It seems like everyday we read about a new study showing what most yogis already know: yoga helps with a plethora of physical ailments. But we're noticing a trend of new studies focusing on yoga's ability to combat pain. This might be because yoga helps increase cortisol, a hormone thought to help with pain management. Or because yoga helps us to watch our minds instead of getting consumed by them. We're happy that science is starting to back yoga's benefits to relieve pain--the more people get turned on to the healing practice of yoga. Here's a few recent studies:
Fibromyalgia: The Journal of Pain Research recently published a study showing that yoga decreases chronic pain and the psychological effects of fibromylagia for women in the study. The participants practiced 75 minutes of yoga twice a week for eight weeks. The result? The women showed increased amounts of cortisol.
Migraines: A study out of University of Rajastan, published in the journalHeadache, showed that yoga can help reduce the intensity and frequency of migraines. After the participants practiced a sequence of yoga poses, breathing exercises, relaxation, meditation, and mantras for three months, they reported migraine problems improved, as did their heart rate. "Scientists have been considering serotonin, a brain chemical, to be a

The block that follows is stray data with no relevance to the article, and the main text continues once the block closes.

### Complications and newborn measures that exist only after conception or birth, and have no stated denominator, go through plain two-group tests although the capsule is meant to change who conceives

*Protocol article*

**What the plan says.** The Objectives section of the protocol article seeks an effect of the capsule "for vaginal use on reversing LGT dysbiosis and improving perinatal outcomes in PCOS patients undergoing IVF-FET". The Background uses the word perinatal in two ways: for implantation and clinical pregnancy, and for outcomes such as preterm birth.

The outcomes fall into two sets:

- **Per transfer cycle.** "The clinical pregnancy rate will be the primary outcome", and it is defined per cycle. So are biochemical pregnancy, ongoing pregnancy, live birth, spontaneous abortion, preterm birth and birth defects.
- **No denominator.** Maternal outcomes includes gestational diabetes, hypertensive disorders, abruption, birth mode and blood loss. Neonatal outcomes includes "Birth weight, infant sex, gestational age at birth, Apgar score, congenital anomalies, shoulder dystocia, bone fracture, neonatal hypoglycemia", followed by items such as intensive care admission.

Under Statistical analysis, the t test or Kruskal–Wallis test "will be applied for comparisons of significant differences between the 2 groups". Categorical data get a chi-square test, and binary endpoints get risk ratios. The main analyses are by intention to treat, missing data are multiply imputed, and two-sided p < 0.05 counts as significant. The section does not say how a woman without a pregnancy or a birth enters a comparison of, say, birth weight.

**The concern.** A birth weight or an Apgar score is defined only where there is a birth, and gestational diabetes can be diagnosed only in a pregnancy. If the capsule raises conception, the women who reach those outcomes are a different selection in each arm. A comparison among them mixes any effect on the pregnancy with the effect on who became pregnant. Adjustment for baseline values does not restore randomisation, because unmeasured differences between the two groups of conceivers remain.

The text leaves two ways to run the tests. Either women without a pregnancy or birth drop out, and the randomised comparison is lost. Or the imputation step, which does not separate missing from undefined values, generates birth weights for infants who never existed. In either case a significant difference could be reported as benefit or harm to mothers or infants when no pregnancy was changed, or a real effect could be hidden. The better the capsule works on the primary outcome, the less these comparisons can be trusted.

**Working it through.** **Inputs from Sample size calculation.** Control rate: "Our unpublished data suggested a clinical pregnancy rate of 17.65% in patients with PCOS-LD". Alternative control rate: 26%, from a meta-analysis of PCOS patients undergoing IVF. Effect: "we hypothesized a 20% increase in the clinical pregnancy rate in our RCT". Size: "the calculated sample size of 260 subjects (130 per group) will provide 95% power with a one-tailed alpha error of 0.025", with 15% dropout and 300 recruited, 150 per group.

crucial factor for headaches. They think low serotonin levels might
cause blood vessels to dilate and cause migraines.
And yoga is known to improve levels of serotonin," said researcher Neha Sharma.
General Pain: The Journal of Neuroscience
reported that meditation helps the brain deal with pain. It doesn't take long: In the study, the subjects each
took four 20-minute sessions to learn how to control their breathing
and put aside their emotions and thoughts.
We want to know: How has yoga helped you with pain?